The advantage of the Jump bikes was that they were electric. Purchasing an e-bike of your own is expensive, and not covered by most homeowner or rental insurance policies. Shelling out $3k or more for an e-bike is a decision most people are not going to make.
Last June I started taking classes at UW and was excited to be able to use Lime bikes to reduce the time it took me to walk to class by more than half if I was running late for around a dollar. But, the bikes could barely make it up the hill near my house. I started seeing Jump bikes around, tried one, and was pleased that for a bit cheaper they could make it up the hill; the bikes felt more robust and secure in every way. I used them a couple times a week, and even enjoyed the credits for leaving bikes in the return zones if I had some free time. In August I found I could get a student discount for half off. Now, I could ride to the Ave or to campus for around 25 cents. At this price, I did not think 2x about riding one. I enjoy riding bikes a lot, but issues of dealing with a lock, getting sweaty, etc, are resolved by these bike-share programs.
In September, I could no longer rent a bike through Jump. I could find them on the app, but when I tried to actually rent them, it said they were unavailable. I sent multiple messages to support, and was told it was a 3G issue, try again somewhere else. This was not the issue. Since then, I have requested help 3 times, each time my request is passed to multiple people, as I am told they have not forgotten about the issue, until after about 3-4 weeks, I hear nothing back. When i make the request again, its as if they have never heard of me, suspect that the issue is on my end, and eventually the “help” drops off.
It looks like the parent company is doing great, but they do not have their heart in Jump, as they are unable to follow-up or fix issues like this. I know I was just one customer, and at the 50% discount, maybe they flagged me as not profitable, but I do not have faith that they will be able to gain market share and support their customers in the future.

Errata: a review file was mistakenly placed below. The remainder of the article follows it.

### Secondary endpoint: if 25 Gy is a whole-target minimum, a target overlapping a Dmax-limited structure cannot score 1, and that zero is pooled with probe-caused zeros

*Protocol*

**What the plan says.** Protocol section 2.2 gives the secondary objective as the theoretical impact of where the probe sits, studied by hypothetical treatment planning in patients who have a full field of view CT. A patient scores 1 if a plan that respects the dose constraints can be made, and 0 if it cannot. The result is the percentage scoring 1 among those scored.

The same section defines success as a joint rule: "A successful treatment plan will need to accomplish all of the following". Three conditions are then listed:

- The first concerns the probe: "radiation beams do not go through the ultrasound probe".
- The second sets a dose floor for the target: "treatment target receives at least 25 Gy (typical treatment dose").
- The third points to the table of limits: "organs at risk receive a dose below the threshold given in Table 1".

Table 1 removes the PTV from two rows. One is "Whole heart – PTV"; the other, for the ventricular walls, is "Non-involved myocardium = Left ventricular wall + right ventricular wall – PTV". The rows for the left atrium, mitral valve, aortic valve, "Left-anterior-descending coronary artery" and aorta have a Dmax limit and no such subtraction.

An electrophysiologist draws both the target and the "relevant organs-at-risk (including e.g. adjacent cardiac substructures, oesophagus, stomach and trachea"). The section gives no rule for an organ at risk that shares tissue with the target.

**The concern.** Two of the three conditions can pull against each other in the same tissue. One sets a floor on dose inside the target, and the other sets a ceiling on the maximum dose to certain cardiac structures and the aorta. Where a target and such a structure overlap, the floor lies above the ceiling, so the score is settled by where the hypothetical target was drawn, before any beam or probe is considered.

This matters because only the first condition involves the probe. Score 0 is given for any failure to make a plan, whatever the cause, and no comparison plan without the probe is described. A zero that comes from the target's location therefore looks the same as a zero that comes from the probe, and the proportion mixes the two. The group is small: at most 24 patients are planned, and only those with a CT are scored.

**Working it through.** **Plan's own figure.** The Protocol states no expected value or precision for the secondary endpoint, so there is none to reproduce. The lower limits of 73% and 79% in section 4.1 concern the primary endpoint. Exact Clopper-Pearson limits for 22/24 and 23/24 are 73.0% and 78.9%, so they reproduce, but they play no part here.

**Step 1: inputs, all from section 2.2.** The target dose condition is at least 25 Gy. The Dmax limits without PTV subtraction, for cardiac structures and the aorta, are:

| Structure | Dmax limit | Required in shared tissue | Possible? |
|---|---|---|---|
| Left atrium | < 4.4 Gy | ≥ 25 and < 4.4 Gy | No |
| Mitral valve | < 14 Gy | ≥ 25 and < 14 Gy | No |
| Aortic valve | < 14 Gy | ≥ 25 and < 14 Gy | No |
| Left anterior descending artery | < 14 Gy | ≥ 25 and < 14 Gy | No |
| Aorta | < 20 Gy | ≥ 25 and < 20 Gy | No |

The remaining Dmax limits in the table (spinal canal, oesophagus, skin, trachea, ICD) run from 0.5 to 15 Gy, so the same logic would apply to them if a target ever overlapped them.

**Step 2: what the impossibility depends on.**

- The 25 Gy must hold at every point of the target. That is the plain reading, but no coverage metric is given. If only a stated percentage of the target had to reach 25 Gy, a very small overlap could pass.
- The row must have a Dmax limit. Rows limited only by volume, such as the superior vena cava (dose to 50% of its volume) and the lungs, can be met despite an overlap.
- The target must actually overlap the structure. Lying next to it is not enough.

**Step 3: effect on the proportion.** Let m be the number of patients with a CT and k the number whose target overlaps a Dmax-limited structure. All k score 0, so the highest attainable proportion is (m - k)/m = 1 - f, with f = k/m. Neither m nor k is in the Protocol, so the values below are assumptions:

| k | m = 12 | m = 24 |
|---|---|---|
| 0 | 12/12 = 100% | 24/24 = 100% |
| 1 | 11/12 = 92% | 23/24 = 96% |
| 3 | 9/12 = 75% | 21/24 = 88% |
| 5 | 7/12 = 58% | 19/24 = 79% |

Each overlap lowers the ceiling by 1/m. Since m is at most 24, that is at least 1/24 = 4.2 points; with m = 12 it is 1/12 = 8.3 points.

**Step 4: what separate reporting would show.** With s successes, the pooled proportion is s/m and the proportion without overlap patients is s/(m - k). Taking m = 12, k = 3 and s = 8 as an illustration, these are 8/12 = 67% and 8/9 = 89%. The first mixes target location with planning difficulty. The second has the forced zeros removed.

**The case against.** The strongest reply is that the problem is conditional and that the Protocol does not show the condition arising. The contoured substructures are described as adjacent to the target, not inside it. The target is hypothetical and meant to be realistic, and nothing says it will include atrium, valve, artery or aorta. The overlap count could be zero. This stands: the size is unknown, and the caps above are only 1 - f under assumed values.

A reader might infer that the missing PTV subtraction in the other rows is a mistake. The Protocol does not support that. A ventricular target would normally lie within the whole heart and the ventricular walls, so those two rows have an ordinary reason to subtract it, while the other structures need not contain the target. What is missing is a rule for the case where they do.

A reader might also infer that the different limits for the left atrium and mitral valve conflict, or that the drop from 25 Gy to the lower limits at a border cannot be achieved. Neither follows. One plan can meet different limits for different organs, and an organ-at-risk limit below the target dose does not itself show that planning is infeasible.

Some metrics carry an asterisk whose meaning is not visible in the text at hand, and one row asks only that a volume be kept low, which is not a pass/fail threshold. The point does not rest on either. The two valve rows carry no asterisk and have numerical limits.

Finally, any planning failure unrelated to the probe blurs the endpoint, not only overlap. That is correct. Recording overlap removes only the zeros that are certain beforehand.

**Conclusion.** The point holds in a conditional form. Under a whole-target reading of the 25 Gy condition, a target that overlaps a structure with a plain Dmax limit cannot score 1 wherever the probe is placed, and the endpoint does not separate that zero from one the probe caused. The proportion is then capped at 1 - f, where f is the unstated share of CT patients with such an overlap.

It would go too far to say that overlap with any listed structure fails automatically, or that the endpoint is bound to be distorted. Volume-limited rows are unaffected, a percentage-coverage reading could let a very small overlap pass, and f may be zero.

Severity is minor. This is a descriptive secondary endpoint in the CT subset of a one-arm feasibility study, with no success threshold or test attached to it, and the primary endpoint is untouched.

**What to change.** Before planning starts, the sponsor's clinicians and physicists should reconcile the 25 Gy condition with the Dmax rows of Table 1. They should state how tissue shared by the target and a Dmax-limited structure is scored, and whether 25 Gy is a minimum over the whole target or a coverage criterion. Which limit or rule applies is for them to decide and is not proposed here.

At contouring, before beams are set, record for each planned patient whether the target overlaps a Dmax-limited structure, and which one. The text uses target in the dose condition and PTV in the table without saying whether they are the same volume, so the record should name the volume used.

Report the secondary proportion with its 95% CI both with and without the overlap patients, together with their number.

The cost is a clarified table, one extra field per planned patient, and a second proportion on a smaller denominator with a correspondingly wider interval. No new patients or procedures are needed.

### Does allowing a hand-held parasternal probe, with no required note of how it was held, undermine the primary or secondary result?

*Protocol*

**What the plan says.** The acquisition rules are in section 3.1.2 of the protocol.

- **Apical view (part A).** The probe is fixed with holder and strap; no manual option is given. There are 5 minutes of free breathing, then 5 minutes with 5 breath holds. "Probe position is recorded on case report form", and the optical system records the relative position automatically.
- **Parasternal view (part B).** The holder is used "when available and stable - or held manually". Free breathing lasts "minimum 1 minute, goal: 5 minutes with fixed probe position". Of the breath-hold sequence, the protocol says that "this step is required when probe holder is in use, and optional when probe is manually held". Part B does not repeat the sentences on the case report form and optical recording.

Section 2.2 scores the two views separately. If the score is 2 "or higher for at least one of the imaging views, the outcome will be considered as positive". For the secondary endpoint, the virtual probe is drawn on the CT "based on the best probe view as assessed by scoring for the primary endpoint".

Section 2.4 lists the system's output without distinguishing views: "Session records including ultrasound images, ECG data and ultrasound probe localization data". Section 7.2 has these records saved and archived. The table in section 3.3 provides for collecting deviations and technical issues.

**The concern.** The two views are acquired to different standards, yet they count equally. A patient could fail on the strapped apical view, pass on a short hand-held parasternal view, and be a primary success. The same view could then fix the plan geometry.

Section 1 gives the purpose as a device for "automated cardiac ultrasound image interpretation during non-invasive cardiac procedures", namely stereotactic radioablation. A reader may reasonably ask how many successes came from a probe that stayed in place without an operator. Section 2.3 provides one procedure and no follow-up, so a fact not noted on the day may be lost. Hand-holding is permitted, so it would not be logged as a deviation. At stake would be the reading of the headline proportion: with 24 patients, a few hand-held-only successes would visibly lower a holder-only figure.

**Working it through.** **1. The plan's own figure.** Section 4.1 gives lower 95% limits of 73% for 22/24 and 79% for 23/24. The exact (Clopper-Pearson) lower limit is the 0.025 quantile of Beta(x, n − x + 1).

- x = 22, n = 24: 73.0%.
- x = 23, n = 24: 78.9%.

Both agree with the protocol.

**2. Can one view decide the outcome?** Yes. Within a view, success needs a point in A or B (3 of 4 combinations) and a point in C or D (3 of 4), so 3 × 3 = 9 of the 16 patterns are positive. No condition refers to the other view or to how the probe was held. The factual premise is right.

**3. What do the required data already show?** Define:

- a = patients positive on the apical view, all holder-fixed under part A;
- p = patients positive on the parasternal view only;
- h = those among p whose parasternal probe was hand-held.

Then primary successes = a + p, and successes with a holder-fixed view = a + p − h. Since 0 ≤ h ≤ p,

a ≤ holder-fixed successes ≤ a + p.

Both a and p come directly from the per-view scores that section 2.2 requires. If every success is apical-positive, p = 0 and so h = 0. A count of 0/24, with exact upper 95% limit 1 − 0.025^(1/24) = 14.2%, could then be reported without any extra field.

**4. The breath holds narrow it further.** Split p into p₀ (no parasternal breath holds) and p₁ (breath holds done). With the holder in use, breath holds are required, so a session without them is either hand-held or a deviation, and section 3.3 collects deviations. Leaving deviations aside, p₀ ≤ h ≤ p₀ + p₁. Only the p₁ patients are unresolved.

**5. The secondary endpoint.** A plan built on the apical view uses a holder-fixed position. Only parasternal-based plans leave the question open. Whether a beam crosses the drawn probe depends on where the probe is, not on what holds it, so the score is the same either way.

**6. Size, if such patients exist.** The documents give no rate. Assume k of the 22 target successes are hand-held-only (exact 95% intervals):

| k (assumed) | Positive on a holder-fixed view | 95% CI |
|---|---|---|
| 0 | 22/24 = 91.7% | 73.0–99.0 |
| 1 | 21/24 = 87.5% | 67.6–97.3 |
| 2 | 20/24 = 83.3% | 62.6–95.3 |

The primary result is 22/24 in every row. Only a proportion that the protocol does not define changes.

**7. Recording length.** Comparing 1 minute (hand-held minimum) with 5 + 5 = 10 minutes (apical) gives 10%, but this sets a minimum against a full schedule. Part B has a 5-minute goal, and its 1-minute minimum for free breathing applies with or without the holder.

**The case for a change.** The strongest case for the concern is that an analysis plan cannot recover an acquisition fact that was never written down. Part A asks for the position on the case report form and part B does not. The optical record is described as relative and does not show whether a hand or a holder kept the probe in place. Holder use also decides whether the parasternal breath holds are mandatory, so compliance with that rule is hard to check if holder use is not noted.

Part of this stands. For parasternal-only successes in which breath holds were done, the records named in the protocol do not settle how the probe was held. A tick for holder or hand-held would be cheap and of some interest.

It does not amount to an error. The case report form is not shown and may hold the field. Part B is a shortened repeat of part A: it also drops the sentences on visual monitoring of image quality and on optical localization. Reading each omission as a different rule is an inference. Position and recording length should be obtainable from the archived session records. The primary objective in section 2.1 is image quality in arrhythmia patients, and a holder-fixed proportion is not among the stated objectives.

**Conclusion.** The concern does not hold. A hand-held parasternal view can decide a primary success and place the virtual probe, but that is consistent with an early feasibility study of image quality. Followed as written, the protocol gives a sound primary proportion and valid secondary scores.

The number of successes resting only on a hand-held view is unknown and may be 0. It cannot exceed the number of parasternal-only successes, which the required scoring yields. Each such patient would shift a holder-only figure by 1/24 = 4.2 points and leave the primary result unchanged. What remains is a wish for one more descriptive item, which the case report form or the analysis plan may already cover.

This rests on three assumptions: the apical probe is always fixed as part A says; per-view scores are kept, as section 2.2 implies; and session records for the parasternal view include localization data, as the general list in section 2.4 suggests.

After spending millions of dollars to install bike lanes everywhere in Seattle for a group that only comprises 2% of the population (bike riders) instead of expanding public transportation and cars, which people still do drive, the city has again failed Seattleites. Rain and hills are not an optimum combination to encourage bike-riding. Rideshare bikes were becoming a nuisance on sidewalks and property, as people tossed them carelessly wherever they stopped their ride.Plus, I found it contradictory that if you rode a ride-share bike, all rules were off — no helmets required.
I knew it! Big Wheel’s evil conspiracy strikes again.
The total uselessness of bikes in a city like ours, which Jeanne astutely points out, is presumably why Seattle’s largest e-bike maker’s sales are only up ~300% year on year. Vanmoof is doubling or tripling sales based on country.
Jeanne, if you don’t like bikes now — you’re going to hate our streets a few months.